Wendy Corsi Staub points out that the decades of our own youth – Boomer, Gen-X or Millennial as the case may be – are already (or soon will be) history every bit as much as Philip Marlowe roaming 1930’s/40’s Los Angeles or Mike Hammer pounding perps in 1950’s Manhattan. But writing about (and reading about) the recent past can be challenging. Writers themselves may be surprised to discover how much they don’t know (or don’t remember) about periods that aren’t so far gone. Staub checks in with several novelists including Alyson Gaylin and Laura Lippman who’ve recently released books set in the 1960’s and 1970’s. I was particularly pleased to see a personal favorite of mine included, Anthony award finalist James W. Ziskin, whose Ellie Stone mystery series (now at six novels) is set in the very early sixties. It would just be sheer hubris to suggest that ‘great minds think alike’, but I felt reassured when these writers explained how they may have relied on everyday magazines more than Google – ads, recipes and all – to build their arsenal of period-correct details and get a feel for the times. Spending a bundle at Ebay equipped me with loads of period mags to browse, highlight and scan, and were much more fertile sources than even the novels or TV series reruns from the same years. James Ziskin echoed what drew me to the specific years in which I’ve set my own current projects. The Stiletto Gumshoe opens in the Spring of 1959. The in-progress sequel takes place only a few months later. If I’m lucky enough to sell this darn thing and turn it into a series (which I realize is a lot like spending your Lottery jackpot before buying a ticket) I’d forecast the timeline up to the mid-sixties, before so many sudden and sweeping political, cultural and social changes erupted. Why? Precisely as Ziskin states, those years are “on the cusp” of change. But it hasn’t quite happened yet. For me working in 1959, one foot’s firmly rooted in the older mid-twentieth century world, while the other very hesitantly tip-toes a bit towards what’s still to come.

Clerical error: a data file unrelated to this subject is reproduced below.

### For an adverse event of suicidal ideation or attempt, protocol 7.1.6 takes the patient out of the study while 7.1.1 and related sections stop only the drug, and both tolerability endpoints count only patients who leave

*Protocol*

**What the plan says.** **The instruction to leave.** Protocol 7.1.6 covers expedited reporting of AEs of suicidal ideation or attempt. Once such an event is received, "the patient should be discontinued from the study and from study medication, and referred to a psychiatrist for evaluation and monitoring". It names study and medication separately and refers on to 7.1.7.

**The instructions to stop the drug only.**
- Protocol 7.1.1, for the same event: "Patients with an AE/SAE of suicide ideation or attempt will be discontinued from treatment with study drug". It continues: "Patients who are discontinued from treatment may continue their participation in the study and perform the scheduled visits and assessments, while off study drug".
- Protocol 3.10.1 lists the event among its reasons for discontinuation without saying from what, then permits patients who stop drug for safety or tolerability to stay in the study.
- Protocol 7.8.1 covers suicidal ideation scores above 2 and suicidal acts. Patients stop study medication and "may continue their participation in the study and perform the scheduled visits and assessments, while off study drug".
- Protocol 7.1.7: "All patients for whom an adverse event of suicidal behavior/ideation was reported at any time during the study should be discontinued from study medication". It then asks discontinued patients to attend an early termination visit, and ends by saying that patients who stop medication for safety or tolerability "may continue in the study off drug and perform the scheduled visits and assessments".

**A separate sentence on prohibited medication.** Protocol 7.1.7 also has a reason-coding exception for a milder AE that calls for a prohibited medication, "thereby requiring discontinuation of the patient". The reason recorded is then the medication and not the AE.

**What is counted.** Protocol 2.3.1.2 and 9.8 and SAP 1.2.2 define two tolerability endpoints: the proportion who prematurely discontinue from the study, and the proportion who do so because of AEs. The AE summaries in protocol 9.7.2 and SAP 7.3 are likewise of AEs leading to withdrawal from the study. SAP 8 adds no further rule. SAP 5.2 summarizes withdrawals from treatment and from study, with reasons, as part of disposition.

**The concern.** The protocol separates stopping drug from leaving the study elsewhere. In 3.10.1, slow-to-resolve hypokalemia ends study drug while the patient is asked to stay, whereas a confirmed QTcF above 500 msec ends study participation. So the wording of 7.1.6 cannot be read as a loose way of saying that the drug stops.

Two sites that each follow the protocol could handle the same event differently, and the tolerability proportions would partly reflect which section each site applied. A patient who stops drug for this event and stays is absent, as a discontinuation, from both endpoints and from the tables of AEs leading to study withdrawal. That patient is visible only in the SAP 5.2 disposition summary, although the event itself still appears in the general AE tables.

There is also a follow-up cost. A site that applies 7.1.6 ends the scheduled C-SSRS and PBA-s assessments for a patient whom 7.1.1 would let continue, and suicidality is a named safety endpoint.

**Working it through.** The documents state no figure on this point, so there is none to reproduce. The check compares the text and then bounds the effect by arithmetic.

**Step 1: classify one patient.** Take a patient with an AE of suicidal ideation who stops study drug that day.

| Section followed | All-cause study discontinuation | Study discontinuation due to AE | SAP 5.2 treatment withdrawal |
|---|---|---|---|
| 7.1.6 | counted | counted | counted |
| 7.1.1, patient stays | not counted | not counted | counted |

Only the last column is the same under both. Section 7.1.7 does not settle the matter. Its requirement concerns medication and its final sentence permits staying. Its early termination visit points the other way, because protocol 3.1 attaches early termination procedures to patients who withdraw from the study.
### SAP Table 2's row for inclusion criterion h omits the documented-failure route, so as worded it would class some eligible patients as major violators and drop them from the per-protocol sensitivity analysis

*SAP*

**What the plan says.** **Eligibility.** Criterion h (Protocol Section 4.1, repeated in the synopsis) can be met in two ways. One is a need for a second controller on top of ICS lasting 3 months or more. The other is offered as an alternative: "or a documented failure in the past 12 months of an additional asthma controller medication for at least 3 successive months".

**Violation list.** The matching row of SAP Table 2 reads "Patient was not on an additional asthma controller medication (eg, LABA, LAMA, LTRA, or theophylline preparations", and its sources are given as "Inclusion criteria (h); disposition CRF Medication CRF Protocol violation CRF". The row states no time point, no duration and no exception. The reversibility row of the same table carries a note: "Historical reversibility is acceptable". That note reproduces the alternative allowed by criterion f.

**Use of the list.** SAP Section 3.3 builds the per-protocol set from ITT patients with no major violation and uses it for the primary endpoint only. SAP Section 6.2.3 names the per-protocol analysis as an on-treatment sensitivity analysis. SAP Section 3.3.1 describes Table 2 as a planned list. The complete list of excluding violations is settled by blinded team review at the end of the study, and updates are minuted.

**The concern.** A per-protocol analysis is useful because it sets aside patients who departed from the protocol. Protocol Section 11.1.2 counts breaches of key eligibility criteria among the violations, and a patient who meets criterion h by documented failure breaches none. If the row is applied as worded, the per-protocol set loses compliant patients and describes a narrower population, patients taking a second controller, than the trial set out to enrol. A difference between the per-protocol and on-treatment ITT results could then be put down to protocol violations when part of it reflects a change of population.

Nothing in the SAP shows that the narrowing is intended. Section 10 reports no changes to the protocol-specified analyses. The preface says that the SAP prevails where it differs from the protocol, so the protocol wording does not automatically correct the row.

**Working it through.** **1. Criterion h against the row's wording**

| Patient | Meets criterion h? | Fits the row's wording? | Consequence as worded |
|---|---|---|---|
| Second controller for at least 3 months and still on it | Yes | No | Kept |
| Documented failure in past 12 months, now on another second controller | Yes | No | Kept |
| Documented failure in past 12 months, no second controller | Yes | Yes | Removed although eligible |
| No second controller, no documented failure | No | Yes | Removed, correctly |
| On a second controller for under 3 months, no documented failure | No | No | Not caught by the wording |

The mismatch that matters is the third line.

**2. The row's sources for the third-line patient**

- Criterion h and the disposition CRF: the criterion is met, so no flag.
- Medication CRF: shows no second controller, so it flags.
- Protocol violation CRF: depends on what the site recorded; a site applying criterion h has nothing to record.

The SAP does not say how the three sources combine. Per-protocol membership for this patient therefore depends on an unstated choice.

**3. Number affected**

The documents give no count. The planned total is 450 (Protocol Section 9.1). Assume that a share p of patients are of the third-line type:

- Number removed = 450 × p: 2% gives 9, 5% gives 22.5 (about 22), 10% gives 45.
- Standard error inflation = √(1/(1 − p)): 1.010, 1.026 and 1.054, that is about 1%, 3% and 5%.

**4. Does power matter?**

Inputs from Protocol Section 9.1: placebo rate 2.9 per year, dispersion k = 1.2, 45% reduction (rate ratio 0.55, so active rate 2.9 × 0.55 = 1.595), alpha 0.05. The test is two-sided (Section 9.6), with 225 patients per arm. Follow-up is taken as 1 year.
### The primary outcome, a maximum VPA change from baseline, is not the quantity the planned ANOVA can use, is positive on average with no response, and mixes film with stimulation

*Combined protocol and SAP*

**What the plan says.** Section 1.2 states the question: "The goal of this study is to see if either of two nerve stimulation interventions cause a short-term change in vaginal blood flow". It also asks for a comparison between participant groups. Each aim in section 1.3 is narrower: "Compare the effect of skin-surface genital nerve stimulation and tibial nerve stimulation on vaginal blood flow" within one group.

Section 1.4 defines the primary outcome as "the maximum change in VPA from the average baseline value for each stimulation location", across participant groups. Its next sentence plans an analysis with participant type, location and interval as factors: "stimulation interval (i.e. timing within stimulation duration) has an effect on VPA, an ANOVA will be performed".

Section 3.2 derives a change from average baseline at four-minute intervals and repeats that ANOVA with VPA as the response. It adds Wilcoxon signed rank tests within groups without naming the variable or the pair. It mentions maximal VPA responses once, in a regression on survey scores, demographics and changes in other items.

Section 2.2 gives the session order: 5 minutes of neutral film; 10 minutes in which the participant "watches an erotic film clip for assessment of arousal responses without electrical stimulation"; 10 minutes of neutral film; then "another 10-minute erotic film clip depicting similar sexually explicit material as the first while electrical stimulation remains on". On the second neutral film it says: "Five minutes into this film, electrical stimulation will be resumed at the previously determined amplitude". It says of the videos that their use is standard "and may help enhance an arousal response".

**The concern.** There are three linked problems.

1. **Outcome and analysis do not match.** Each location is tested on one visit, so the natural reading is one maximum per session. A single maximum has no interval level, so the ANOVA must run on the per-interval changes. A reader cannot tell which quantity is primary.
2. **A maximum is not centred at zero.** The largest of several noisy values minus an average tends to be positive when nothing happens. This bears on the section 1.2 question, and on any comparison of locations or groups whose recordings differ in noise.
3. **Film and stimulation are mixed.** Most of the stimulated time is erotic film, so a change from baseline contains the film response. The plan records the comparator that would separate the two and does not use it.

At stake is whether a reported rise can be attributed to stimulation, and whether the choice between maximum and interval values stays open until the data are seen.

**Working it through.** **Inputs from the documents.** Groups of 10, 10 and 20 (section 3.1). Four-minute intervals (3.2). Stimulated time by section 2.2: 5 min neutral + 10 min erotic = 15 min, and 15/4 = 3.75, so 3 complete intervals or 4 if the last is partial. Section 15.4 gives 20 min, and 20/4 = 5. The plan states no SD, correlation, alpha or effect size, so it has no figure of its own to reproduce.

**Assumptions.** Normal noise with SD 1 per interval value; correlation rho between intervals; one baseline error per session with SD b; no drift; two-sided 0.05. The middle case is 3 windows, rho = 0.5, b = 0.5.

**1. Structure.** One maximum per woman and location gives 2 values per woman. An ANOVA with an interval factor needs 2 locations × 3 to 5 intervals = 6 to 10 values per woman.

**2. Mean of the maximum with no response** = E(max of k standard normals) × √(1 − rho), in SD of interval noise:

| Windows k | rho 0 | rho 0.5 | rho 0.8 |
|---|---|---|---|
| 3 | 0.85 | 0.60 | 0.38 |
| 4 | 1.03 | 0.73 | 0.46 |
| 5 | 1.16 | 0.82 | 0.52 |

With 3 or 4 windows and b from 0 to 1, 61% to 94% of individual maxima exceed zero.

You don’t have to sell me on the appeal of the ‘classic crime and noir’ decades: The enormous fat-fendered cars, fellows in their double-breasted suits with the wide-brimmed fedoras pulled low over the eyes. The women sporting silly truffles atop their freshly set do’s, shapely in tailor pencil skirts, their stocking seams straight. Boat-sized Yellow taxis and elevator operators, newsstands and nightclubs with tiny tables, each with a little shaded lamp in the center. And everyone smokes. Everyone. It all seems so much more glamorous, more dangerous and more intriguing than the ‘now’. Or even the recent ‘now’, whether that’s mods in mini-skirts or disco divas in Danskin wrap dresses, shopping mall cliques ogling MTV or hackers with their noses glued to smartphone screens. The familiarity of our youth – the recent past – can make it seem bland. But it’s not. And the details of those years – the essential bits and pieces and subtle cues writers need to sprinkle throughout their material – may even take some research to get right. Even if it’s very recent.  And the fact is, there’s richness in the recent past that can equal all the imagined romance of earlier eras.

Yes, even the fashion disaster that was the 1970’s.

Mystery/crime fiction writer or reader, check out Wendy Corsi Staub’s essay at Crime Reads: